enter your name & email to receive periodic newsletters from the CADP.

 

 

Name
Name
           

123 Street Avenue, City Town, 99999

(123) 555-6789

email@address.com

 

You can set your address, phone number, email and site description in the settings tab.
Link to read me page with more information.

Blog

Ironing is about Attitude

Suzanne Pollak

One day, a very long ago, a famous magazine editor, and his family, happened to be staying with us. He wanted to know where we kept our iron and ironing board, telling me unashamedly that he enjoyed ironing his shirts (or at least he did then.) He shared his ironing tricks; explaining that there was nothing to it…just pay attention to the collar, cuffs and strip with the buttons. This man -- a haughty, brilliant, intellectual with his finger on the pulse of everything everywhere -- did not turn his nose up at ironing. Who knew?

So why did I? I am ashamed to confess that I believed ironing was beneath me, a waste of time plus a pain in the neck. For years I collected antique linens and got others to iron. Now, I iron myself, and I enjoy it. My ironing sessions are for afternoons when I am doing heavy brain lifting, very difficult for me. My brain and I need frequent breaks. I am a believer in multi-tasking by pairing something that does not engage the mind with something that does. I plug in the iron; remove a few linens from my refrigerator (more on that trick in the video below) and find the back and forth of ironing soothing, contemplative, and surprisingly rewarding. In no time at all, my mind disengages enough to solve whatever weighty problem is stressing me out, plus I have a pile of lovely linen napkins ready and waiting. Like a Battalion Commander planning an exercise, I feel that one detail is completed for future dinner parties.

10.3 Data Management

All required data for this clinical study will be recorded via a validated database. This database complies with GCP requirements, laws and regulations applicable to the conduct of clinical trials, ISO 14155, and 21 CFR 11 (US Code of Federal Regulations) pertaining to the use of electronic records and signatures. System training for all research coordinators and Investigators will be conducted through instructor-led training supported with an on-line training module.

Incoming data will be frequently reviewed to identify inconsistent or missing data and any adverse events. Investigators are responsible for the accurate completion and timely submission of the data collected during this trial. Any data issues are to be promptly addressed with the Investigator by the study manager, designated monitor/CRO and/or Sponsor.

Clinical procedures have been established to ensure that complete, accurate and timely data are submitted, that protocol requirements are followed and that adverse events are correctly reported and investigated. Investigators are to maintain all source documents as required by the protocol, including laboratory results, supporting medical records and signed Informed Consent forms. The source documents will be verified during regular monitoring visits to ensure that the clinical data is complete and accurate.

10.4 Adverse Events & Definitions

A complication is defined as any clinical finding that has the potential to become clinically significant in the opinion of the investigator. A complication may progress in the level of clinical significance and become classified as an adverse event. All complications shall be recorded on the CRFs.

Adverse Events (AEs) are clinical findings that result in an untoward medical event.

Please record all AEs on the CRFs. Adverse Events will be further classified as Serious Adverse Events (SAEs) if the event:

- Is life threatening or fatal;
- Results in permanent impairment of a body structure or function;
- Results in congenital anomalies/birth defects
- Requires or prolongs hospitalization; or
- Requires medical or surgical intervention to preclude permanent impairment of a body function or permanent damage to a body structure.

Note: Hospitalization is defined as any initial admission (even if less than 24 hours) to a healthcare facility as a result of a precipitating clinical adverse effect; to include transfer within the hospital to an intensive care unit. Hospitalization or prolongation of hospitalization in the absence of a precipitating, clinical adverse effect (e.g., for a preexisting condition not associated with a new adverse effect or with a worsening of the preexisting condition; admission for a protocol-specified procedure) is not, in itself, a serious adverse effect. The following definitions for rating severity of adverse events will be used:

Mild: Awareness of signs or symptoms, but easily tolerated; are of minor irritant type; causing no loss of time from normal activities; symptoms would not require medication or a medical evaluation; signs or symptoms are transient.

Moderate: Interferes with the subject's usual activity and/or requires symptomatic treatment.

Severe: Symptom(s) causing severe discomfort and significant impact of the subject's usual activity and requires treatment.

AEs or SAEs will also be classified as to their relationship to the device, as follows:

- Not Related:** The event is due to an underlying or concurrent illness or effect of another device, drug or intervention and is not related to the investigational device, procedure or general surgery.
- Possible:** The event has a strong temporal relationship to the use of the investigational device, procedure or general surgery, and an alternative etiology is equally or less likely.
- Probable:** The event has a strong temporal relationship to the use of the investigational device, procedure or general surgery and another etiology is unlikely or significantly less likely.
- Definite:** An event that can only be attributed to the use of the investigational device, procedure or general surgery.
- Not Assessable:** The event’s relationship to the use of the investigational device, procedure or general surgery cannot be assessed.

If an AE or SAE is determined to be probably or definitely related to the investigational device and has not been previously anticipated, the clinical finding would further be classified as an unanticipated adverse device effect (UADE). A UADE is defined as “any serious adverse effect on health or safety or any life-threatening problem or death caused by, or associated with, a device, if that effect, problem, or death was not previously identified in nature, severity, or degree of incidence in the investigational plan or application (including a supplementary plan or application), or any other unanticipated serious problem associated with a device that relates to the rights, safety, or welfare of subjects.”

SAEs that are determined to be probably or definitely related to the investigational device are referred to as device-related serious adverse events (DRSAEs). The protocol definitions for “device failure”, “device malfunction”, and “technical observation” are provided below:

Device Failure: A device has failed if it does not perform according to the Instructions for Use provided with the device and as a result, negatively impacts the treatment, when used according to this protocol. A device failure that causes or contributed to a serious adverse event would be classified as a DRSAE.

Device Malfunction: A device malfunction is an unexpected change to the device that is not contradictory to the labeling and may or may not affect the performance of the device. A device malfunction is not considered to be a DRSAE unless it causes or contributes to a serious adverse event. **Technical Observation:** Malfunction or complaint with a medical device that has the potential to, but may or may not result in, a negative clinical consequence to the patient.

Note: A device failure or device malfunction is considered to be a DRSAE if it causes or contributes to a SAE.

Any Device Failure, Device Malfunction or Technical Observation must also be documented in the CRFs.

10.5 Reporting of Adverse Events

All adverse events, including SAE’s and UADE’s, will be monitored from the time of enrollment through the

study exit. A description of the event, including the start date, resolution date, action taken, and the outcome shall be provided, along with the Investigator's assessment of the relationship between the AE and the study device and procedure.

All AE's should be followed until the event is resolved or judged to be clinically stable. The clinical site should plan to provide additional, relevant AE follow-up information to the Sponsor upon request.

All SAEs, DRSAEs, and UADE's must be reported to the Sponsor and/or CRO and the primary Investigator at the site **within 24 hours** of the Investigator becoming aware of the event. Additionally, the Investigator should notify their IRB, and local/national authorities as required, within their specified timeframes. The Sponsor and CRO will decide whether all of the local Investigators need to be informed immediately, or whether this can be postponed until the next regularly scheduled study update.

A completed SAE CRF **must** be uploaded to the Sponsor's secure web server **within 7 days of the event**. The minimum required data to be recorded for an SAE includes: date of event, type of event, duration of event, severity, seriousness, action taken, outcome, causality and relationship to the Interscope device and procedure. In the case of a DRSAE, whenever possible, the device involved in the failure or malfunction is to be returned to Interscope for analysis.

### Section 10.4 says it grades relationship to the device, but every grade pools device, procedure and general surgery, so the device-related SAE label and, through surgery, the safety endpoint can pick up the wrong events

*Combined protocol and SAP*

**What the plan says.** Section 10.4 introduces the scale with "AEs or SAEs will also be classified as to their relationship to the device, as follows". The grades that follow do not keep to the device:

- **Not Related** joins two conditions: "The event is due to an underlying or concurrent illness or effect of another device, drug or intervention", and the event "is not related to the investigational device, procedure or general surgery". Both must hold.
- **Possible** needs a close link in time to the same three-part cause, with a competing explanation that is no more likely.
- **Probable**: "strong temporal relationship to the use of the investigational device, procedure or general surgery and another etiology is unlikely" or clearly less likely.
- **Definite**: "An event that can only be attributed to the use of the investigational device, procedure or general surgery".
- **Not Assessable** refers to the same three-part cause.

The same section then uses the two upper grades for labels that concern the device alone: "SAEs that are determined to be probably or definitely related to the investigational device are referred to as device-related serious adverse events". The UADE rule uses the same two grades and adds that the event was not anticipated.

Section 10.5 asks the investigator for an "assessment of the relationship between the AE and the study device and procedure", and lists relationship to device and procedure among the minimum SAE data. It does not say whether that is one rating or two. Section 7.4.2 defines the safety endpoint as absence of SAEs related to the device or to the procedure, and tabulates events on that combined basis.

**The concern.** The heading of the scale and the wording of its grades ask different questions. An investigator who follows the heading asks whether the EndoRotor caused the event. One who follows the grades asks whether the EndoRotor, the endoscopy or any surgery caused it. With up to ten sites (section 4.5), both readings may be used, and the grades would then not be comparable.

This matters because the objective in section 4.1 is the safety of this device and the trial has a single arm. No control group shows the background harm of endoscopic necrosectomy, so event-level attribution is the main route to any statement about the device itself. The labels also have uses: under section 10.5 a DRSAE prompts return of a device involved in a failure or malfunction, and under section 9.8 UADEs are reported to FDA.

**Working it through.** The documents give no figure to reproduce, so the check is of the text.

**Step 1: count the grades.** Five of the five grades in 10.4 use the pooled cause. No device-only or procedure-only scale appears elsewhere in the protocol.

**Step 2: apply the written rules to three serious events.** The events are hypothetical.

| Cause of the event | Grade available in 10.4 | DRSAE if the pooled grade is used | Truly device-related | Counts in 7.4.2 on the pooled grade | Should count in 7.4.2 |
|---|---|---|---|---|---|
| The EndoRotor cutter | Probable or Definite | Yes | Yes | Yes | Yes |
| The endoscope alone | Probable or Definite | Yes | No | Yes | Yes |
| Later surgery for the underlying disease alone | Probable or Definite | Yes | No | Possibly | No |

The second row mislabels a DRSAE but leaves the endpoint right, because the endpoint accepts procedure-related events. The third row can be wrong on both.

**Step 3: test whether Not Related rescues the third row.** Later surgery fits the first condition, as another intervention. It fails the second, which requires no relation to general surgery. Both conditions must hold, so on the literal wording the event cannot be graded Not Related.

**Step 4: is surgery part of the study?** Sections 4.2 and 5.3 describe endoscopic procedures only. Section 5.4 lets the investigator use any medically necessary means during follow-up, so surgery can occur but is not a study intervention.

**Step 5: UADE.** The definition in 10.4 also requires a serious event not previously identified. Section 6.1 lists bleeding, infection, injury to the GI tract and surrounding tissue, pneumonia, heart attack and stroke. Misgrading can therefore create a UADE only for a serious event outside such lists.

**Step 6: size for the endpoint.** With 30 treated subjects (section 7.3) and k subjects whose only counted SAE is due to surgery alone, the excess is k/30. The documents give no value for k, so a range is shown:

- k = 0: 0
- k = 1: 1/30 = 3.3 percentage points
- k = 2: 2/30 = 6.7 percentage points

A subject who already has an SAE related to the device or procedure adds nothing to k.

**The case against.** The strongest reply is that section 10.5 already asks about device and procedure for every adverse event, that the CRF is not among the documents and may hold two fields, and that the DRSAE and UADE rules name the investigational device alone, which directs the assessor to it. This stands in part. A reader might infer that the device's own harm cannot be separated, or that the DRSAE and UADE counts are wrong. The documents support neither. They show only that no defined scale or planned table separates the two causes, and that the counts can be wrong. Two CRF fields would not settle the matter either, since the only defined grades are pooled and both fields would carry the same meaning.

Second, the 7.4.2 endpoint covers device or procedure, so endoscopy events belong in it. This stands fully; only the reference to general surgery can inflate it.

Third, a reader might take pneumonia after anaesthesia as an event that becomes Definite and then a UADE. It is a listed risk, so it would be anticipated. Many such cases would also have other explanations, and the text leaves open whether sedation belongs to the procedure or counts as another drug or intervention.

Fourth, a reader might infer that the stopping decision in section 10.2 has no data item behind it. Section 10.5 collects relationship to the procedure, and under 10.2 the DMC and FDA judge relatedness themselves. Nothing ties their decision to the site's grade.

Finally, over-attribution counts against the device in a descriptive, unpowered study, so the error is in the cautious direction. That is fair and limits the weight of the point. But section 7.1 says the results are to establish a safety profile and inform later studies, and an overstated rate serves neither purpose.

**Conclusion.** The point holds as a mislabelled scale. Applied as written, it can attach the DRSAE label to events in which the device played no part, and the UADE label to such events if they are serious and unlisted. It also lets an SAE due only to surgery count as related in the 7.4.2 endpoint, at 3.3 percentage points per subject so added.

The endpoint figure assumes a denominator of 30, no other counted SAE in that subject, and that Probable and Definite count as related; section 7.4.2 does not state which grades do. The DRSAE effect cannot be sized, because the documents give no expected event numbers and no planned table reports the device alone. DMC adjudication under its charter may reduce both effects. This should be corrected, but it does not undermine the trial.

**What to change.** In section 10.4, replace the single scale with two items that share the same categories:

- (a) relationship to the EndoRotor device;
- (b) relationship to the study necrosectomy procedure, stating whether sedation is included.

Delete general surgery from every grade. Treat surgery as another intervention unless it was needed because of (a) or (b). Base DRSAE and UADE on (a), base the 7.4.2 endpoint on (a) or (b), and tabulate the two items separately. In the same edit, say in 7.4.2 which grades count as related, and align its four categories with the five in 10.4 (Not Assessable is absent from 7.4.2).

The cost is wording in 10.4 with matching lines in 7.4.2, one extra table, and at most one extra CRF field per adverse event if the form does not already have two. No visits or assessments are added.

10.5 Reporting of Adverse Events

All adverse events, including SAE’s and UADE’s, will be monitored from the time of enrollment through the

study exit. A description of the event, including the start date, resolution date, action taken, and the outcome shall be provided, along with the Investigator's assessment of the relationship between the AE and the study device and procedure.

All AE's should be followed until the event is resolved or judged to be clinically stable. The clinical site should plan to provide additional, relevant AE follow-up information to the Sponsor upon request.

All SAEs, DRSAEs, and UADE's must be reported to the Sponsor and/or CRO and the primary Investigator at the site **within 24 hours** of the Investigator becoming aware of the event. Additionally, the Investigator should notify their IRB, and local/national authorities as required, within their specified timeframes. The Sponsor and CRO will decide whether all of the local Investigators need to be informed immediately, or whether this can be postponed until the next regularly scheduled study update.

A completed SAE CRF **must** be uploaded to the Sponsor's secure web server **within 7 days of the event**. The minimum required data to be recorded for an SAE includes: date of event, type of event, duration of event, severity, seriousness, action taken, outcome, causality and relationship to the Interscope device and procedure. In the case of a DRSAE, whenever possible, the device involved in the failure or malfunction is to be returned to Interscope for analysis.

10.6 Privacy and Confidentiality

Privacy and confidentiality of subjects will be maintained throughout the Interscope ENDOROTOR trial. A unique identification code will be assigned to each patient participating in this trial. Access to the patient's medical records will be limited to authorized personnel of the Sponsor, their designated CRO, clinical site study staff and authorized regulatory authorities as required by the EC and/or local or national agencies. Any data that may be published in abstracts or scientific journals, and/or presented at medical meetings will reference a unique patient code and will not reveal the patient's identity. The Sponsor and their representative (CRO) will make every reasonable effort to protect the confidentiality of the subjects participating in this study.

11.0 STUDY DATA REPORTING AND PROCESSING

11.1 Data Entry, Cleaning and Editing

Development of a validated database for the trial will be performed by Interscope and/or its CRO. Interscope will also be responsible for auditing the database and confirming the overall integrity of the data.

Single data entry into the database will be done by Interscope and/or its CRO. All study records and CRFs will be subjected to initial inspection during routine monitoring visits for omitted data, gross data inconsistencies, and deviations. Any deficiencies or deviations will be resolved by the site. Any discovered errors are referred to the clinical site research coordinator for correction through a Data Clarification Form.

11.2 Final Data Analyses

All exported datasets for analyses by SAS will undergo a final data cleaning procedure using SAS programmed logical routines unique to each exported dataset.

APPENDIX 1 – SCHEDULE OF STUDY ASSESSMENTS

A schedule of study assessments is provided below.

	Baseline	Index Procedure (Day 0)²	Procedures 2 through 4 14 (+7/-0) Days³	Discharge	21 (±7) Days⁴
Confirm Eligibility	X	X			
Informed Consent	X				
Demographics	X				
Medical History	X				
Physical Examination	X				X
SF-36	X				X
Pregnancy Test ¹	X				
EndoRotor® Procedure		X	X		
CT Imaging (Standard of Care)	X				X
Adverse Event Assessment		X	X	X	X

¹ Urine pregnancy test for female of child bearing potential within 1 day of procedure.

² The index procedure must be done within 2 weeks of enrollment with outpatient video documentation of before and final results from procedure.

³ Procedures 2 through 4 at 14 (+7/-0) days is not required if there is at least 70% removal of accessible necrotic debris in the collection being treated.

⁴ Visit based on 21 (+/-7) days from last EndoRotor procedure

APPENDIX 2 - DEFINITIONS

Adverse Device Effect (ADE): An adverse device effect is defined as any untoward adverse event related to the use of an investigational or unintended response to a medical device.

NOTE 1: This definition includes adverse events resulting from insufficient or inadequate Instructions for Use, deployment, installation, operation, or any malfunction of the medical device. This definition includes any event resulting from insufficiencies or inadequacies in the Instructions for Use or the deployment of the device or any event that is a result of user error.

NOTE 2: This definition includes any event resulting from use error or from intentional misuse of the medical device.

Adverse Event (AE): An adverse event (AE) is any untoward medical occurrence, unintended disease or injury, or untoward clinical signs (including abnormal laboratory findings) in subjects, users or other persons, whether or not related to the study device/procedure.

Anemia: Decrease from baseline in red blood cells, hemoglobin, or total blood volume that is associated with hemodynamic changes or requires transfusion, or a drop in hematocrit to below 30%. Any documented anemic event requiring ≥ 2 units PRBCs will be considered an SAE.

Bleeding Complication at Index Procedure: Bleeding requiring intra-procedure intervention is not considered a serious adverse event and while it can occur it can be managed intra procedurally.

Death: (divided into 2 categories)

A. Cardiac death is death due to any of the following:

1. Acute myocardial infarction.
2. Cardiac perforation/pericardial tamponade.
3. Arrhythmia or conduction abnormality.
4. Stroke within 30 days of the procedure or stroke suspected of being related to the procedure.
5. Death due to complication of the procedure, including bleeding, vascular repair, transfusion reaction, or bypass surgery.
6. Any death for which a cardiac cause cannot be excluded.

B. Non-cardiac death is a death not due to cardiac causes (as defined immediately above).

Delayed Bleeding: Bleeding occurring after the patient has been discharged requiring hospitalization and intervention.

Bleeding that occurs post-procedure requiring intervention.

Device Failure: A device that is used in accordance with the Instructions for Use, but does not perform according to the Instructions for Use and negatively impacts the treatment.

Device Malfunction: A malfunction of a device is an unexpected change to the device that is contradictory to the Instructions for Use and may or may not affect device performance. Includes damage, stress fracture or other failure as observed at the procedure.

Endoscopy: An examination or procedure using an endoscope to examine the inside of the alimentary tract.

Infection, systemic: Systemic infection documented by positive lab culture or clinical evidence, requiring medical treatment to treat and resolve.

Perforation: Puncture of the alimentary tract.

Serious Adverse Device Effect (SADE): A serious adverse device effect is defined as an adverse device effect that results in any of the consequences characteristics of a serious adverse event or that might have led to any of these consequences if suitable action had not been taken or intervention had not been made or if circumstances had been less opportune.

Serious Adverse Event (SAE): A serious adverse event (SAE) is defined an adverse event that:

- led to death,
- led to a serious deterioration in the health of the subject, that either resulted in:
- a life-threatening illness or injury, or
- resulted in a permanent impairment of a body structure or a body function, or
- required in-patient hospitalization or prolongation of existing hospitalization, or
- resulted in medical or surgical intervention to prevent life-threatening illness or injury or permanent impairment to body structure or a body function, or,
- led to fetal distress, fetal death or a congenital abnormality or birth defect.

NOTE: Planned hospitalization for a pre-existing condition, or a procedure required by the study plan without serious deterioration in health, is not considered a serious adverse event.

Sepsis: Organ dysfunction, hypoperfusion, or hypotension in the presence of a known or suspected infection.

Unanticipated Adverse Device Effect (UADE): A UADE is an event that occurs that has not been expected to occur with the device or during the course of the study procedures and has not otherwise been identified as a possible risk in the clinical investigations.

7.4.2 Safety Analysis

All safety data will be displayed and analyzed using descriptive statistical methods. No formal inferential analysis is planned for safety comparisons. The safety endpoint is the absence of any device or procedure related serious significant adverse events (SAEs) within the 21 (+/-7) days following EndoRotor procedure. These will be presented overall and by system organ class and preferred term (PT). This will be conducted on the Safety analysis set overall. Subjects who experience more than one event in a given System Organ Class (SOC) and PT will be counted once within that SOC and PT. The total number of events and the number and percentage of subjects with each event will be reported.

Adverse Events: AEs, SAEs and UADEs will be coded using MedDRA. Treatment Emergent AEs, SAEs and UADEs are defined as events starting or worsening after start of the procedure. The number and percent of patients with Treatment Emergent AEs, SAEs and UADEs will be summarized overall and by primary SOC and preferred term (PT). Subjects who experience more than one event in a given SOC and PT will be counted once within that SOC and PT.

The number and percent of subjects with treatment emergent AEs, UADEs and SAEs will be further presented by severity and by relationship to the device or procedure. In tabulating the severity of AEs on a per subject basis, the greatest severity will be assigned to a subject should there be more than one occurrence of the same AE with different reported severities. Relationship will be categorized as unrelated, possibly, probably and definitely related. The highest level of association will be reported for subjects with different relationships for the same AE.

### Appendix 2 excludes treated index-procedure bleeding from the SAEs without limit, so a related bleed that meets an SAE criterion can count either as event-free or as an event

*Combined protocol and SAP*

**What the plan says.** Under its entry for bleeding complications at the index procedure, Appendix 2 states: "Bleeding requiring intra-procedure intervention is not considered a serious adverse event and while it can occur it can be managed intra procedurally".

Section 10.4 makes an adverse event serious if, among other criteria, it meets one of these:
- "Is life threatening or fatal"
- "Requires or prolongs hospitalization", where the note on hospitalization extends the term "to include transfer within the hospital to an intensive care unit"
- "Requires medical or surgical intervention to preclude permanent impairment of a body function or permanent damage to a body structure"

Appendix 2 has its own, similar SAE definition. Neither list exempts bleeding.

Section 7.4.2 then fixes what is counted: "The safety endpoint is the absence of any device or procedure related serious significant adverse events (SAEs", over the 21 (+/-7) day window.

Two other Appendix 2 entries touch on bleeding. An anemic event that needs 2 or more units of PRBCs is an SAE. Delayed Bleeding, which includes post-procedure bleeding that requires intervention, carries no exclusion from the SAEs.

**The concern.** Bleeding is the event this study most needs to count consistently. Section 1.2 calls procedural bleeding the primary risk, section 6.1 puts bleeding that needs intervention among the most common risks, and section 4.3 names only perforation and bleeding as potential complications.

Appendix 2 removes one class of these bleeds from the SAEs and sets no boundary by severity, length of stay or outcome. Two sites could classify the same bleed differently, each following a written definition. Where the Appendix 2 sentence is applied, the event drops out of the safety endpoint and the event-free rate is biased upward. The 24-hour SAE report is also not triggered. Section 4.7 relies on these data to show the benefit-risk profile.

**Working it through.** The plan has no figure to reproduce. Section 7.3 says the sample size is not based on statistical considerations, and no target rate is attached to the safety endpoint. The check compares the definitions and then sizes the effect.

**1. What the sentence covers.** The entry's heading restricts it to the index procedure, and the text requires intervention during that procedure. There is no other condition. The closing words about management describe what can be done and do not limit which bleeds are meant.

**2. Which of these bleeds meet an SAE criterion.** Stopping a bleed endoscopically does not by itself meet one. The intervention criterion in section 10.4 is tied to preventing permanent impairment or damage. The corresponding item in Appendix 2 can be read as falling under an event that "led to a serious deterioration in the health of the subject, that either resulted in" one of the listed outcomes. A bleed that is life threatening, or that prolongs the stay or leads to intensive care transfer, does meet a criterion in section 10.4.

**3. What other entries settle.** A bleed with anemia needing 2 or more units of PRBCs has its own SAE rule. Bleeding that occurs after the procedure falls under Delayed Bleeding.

There is something so satisfying seeing the pieces of cloth go from wrinkly to smooth. Now if I could just figure out what handy machine gets that result on my face.